The Catch 22 Of Defending Parallel Civil And Criminal Proceedings

JurisdictionUnited States,Federal
Law FirmCrowell & Moring
Subject MatterLitigation, Mediation & Arbitration, Criminal Law, Disclosure & Electronic Discovery & Privilege, Crime
AuthorThomas A. Hanusik, Danielle Giffuni and Andrea Charles
Published date19 October 2023

The Court of International Trade recently denied a motion to add a defendant's criminal attorney to a protective order in a parallel civil regulatory case, teeing up key Fifth and Sixth Amendment concerns.


In parallel civil and criminal cases filed against defendants Zhe "John" Liu and GL Paper Distribution, LLC (U.S. v. Zhe "John" Liu, CIT # 22-00215; U.S. v. Liu et al., case no. 1:23-cv-00116), the government alleges that Liu and GL Paper avoided paying duties on steel wire hangers imported into the United States by falsely declaring their country of origin. While Liu denied involvement with many of the companies alleged to have been involved in the scheme, according to the government, evidence produced in civil discovery "showed that, in fact, Liu operated and controlled the companies," including GL Paper.1 In April 2023, the Court granted Liu's motion for a protective order. In June 2023, a search warrant was executed at Liu's residence, where Liu allegedly directed the transshipment scheme. That same day, Liu's criminal counsel notified the government that he represented Liu in the criminal case.

In July 2023, Liu filed an unopposed consent motion to stay the civil case, arguing that it was necessary to protect his Fifth Amendment right against self-incrimination and because "the Government's discovery obligations in a civil proceeding [could] impair or undermine its criminal investigation."2 The Court granted the stay request.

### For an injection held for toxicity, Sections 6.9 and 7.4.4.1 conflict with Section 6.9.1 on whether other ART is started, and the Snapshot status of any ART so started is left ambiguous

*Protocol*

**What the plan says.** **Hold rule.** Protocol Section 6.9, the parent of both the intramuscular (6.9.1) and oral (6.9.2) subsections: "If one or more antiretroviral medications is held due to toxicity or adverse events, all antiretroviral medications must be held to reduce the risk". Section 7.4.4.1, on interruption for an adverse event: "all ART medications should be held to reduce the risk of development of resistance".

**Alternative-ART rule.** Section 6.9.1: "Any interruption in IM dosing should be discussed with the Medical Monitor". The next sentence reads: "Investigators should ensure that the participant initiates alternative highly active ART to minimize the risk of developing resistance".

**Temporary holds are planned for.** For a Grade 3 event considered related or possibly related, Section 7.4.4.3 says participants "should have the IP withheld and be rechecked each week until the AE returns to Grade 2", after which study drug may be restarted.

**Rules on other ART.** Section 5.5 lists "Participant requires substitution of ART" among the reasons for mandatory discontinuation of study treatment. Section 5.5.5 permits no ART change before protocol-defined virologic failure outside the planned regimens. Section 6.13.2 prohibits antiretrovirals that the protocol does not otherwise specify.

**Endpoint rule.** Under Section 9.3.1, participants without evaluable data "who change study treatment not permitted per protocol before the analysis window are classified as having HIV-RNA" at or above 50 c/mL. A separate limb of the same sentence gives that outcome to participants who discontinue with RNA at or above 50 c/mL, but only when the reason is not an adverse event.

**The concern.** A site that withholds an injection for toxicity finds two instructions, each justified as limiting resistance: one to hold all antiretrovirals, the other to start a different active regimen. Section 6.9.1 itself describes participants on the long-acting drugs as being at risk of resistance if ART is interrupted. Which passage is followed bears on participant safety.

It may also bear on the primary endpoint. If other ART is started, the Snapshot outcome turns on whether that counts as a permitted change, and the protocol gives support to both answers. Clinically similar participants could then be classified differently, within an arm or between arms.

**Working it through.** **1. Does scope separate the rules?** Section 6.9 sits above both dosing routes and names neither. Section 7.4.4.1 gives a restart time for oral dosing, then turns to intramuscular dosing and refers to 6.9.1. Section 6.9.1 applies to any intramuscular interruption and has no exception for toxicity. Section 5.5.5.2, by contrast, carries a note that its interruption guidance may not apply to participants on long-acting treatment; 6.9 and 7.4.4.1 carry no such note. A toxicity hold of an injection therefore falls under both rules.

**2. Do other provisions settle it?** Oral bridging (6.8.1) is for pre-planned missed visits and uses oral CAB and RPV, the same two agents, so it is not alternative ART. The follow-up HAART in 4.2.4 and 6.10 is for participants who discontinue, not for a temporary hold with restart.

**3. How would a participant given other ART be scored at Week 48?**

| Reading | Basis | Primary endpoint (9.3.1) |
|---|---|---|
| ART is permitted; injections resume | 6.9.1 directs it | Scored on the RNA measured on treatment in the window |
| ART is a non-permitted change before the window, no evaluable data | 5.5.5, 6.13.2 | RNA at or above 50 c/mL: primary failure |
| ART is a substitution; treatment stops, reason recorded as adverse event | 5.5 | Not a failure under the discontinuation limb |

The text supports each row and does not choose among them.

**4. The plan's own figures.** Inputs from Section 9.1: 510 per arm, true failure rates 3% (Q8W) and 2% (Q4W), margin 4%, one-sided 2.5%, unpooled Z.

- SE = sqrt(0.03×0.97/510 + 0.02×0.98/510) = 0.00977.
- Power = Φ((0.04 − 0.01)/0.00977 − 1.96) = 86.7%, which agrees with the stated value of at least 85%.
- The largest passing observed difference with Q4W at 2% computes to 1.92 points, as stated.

In September 2023, Liu's civil counsel emailed the government requesting that Liu's criminal counsel be provided "access" to certain information under the protective order in the civil case. Liu's civil counsel further indicated that Liu's criminal counsel would not be filing a notice of appearance in the civil case but would be acting as a "consultant." The DOJ objected to this request, and expressed concerns that this would effectively permit Liu's criminal counsel to conduct an "end run" around criminal discovery procedures.

The government takes numerous interesting positions, including its opposition to Liu's motion to add an attorney to the protective order, after already having produced written discovery to Liu's civil counsel without seeking a protective order. It was Liu who sought (1) the protective order one month after receiving civil discovery and (2) an unopposed motion to stay the civil case. The reason for the latter appears focused on both Liu's Fifth Amendment rights and the possibility that future...

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